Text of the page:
The main problem with Beal though, is not on an individual basis, but rather with his team. The Wizards’ offensive scheme begins and ends with Wall. He takes the majority of shots when he’s on the floor and facilitates almost everything that happens for them offensively.
With Wall’s absence the Wizards are obviously out of sync on offense and don’t seem to have an answer. They don’t really have anyone on their roster that has the ability to take the place of Wall.
Because of all of this, Beal’s game has struggled. His role on this team was supposed to be knocking down open shots and giving Wall assists. Without Wall, Beal is being forced to create his own shot more often than not, which isn’t one of his strengths.
Until Wall returns, it’s almost impossible to judge Beal’s contribution to the Wizards. If he continues to struggle with Wall, then he will definitely be on his way to being called a bust. But there’s a chance that Wall’s return could also turn things around for Beal. We shall see.
2. Michael Kidd-Gilchrist
The Charlotte Bobcats’ expectations when they drafted Michael Kidd-Gilchrist were simple; they wanted him to play smart basketball, play with high-energy and not try to do too much. Thus far, Kidd-Gilchrist has met all of those expectations.
Kidd-Gilchrist has posted solid numbers this season, averaging 10.9 points, 6.3 rebounds, 1.3 blocks and 1.8 assists per game. He’s also been efficient on offense, shooting 50.6 percent from the field. Those numbers are why he has a 17.18 Player Efficiency Rating this year.
More important than his stats though, are what Kidd-Gilchrist gives to the Bobcats outside of the Bobcats.
Last season, Charlotte struggled to play intelligently and within themselves. They tried to do things they were unable to do, which is one of the reasons that they finished with a historically bad record. Another reason is that they also played lethargically at times and didn’t seem to care.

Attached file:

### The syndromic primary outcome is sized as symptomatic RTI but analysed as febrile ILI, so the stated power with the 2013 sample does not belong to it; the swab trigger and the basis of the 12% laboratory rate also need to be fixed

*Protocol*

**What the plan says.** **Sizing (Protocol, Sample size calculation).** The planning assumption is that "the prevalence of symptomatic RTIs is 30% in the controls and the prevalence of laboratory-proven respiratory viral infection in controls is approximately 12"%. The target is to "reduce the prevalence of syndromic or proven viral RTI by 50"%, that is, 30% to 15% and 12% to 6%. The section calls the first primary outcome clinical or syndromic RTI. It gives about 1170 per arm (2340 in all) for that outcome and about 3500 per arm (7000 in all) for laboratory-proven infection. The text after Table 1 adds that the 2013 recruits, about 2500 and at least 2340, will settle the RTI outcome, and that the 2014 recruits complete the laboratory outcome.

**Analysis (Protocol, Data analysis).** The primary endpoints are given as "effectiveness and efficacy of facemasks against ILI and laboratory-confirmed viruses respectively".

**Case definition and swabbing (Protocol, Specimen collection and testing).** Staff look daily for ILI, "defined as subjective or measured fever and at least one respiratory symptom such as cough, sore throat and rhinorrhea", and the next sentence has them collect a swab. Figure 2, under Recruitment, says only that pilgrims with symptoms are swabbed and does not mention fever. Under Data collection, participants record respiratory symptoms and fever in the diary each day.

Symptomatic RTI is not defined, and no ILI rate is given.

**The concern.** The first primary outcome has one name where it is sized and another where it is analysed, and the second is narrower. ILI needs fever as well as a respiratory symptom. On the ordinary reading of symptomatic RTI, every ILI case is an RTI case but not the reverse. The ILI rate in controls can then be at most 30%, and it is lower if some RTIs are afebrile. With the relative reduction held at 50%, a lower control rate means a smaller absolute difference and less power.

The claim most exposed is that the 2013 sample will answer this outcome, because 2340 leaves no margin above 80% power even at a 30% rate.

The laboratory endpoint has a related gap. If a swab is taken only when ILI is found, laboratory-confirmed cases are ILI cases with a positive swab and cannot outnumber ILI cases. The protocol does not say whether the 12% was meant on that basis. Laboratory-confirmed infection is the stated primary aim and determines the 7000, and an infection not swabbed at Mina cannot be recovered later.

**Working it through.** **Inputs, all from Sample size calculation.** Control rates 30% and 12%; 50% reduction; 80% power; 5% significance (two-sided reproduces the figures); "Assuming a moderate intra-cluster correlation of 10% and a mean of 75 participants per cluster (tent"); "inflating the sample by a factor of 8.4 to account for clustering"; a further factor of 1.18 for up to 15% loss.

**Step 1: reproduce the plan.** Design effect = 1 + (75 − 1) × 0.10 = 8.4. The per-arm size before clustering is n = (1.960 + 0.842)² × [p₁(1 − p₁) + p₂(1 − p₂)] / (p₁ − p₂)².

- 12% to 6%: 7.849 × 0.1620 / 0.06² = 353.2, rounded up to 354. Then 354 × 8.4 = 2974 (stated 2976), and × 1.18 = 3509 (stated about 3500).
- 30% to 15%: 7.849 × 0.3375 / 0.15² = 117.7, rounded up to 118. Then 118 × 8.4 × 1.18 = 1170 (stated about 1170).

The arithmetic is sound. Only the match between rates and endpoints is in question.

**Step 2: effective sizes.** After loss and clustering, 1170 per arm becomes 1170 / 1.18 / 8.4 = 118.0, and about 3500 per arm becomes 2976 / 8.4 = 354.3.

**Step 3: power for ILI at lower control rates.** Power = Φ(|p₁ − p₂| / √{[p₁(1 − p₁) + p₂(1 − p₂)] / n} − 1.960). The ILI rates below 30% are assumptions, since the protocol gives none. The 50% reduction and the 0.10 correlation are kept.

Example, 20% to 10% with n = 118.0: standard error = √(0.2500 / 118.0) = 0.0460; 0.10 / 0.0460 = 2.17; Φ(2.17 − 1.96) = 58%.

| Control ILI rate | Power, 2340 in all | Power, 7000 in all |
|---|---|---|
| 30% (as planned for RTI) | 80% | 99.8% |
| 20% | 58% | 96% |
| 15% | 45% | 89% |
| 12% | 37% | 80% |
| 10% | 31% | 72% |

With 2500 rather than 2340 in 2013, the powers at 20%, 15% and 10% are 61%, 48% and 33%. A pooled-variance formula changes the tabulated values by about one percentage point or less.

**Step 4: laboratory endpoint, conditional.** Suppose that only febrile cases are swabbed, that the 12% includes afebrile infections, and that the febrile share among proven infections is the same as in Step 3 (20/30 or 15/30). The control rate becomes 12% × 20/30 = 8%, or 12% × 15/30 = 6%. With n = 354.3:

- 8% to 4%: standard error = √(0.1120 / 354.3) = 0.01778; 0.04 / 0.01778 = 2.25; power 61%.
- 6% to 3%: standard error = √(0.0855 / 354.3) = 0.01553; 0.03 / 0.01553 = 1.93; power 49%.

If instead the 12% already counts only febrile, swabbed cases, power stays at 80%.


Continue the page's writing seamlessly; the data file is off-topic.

In regards to changing those negatives for the Bobcats, Kidd-Gilchrist has been an integral part of that. He plays every possession that he’s on the floor with a noticeable intensity that is contagious for his teammates. He also plays smartly and doesn’t try to do things outside of his ability.
In doing these things, as well as giving the Bobcats quality production, Kidd-Gilchrist is a major part in changing the culture in Charlotte. He isn’t an offensive genius or a supernatural talent, but he is doing exactly what his team needs him to do.
1. Anthony Davis
There’s a reason that Anthony Davis was regarded as the unanimous choice to be the number one pick in the 2012 NBA Draft—he has the most to offer. The Hornets had to feel like they were taking a “can’t-miss” prospect when they selected Davis.
Davis has delivered on much of the hype. He’s averaging 14.1 points, 8.7 rebounds, two blocks and one steal per game. Davis also is third on the Hornets in Player Efficiency Rating, posting a 19.4 so far this season. He’s shown that he can translate his superb length and athleticism to the pro game.
One thing that has been surprising is how sound Davis has been offensively. There was potential that his abilities offensively would develop over time, but not many expected him to make an immediate impact with his scoring. People thought he would be able to grab rebounds effectively and cause problems with his defense, but not be able to shoot 48.4 percent from the field and average over 14 points per game.
Davis is clearly on his way to becoming a superstar in the NBA. His production and obvious physical skills make that apparent. The only concern with Davis thus far is his ability to stay healthy.
In this young NBA season, he’s already missed 13 of the Hornets’ 32 games. Normally, that wouldn’t be anything to dwell on. However, considering one of the criticisms of Davis is his lanky frame and need to bulk-up, his injury risk is a factor in how he is assessed. His injuries this season could end up being unimportant. But for now, they’re something that has to be watched.
Overall though, Davis has looked like the budding franchise player that everyone expected he would be. If he continues to grow as a player, it’s scary to think of how dominant he could be in this league.